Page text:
Harolen Kaiwi, board chairwoman of the Hana Cultural Center, said her community is “very proud of Nakua for caring so much about his Hawaiian culture.”
“He was a good boy, and now he’s come back after becoming captain of Hokulea,” she said. “Before, Hana didn’t really feel like we had a part in of all of this (voyaging), but now, with Nakua, we do.”
Many of Konohia-Lind’s East Maui contemporaries are reclaiming their culture through rehabilitation of ancient taro fields, pursuing legal avenues to recover traditional water rights from corporations, and improving healthy diet by growing and eating more “canoe foods.”
Native Hawaiians such as Konohia-Lind are emerging as a new generation of leaders. Among those cheering his arrival at Hana Bay will be his alma mater’s nearly 330 current K-12 students, many of whom consider the 2011 Hana High School graduate a role model.
When Principal Rick Paul heard the voyaging canoe was coming, he and his staff decided, “Hana School will do our annual school evacuation in conjunction with the arrival of Hokulea… and Hana’s own kapena (captain) Nakua.”
Paul described his former student as “soft spoken, extremely respectful and always helpful. His positive actions naturally result in making him valuable to his organization, in this case it’s the crew of Hokulea. This is a big deal for Hana.”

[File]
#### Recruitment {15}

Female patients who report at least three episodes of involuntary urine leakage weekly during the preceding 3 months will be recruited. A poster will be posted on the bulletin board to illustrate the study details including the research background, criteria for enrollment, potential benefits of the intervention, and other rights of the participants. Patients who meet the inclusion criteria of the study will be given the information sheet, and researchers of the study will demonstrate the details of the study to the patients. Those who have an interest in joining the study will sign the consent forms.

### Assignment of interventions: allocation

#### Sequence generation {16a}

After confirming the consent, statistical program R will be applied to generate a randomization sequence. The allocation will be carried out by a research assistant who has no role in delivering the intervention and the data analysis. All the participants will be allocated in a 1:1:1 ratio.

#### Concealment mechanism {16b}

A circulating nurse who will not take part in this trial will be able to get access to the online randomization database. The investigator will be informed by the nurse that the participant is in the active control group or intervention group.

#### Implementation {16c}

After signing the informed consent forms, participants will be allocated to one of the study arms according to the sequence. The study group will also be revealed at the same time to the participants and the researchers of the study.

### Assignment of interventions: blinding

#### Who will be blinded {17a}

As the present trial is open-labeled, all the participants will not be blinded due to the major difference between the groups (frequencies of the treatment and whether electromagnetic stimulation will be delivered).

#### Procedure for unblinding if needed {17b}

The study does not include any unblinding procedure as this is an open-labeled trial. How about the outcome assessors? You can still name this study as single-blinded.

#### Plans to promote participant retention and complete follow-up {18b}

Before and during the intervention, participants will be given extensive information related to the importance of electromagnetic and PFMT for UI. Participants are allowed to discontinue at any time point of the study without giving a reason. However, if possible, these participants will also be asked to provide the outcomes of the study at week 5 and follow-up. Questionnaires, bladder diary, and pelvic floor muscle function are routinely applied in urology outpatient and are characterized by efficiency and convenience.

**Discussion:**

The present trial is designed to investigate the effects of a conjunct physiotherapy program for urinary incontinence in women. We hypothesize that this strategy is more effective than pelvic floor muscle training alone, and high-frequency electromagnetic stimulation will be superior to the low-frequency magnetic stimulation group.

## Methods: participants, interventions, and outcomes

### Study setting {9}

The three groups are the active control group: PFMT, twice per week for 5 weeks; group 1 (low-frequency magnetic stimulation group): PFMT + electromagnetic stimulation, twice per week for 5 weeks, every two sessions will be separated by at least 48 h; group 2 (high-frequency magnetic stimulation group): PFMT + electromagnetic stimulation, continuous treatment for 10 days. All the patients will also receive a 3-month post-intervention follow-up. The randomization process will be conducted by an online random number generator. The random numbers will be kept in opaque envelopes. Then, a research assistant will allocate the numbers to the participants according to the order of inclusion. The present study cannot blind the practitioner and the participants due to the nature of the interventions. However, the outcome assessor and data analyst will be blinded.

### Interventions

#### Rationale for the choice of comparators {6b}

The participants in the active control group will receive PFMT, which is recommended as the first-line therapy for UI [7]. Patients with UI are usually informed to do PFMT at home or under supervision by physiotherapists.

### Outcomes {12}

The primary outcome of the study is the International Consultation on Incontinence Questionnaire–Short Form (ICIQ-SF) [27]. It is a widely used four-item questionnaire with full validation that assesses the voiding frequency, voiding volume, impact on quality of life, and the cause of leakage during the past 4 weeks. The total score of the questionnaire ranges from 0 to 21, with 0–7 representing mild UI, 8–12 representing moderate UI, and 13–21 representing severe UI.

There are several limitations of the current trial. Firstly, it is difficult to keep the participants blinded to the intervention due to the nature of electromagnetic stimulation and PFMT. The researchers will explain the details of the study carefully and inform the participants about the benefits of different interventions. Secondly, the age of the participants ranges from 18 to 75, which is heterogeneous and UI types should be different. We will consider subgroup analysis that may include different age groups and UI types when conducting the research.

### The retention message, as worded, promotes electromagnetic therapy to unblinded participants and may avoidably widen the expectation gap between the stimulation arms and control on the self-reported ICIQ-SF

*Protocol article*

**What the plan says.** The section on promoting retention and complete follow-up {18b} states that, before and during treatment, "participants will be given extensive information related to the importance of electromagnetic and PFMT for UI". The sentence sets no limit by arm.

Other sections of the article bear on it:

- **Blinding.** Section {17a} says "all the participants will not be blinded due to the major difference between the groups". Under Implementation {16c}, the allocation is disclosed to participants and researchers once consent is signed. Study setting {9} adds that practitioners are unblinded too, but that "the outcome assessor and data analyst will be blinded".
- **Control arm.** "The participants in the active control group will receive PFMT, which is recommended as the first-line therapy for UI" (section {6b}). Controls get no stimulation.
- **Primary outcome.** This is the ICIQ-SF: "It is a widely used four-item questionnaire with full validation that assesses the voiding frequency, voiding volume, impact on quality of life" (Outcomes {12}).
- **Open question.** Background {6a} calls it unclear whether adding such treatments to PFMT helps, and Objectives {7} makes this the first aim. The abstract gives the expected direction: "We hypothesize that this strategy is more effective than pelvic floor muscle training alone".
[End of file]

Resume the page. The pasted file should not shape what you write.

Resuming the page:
Friday, November 17, 5.30 p.m. : Hana’s 9th annual Limu Festival kicks off at Helene Hall with the “E Walaʻau Kākou – Talk Story”
Saturday, November 18, 10 a.m – 3:30 p.m. : Family-friendly festivities in Hana Bay that highlight the importance of limu (seaweed) in marine ecosystem health and Hawaiian culture and diet. Other engagements such as school visits are planned; for additional information, visit the festival website.
It’s also a big deal to Thompson, who remembers being “stunned by the way Nakua greeted me, by his smile and friendliness,” at their accidental meeting five years ago at Honolulu Community College. Konohia-Lind was then studying to be a marine mechanic.
“I sailed with his great-grandfather, Sam Kalalau, on the 1976 voyage to Tahiti, and he was the most respected of all the crews by the navigator Mau (Piailug of Satawi, Micronesia). That’s because Sam was a very dedicated ocean man who understood the importance of this (Hokulea’s voyage) effort, of unity and trusting and working together as a team. Sam came from a place of kindness, compassion and strength. He was a mirror of the community of Hana.”
Thompson said he saw those same qualities in Kalalau’s great-grandson, which is why he chose him, at age 24, to become Hokulea’s youngest captain. He also selected Konohia-Lind as one of six canoe crew members to attend a recent Stanford University leadership immersion program.
He is currently working toward an online bachelor’s degree.
“I tell Nakua all the time, ‘You need to get your doctorate, forget worrying about it, we will help you find a way.’ We need him to help generations of kids learn what matters, what is important in life.
“He is going to be a wonderful, valuable teacher who will open the pathway,” Thompson said. “Nakua’s story is an important and inspirational one for all young people in Hawaii. I’m just helping him to see it.”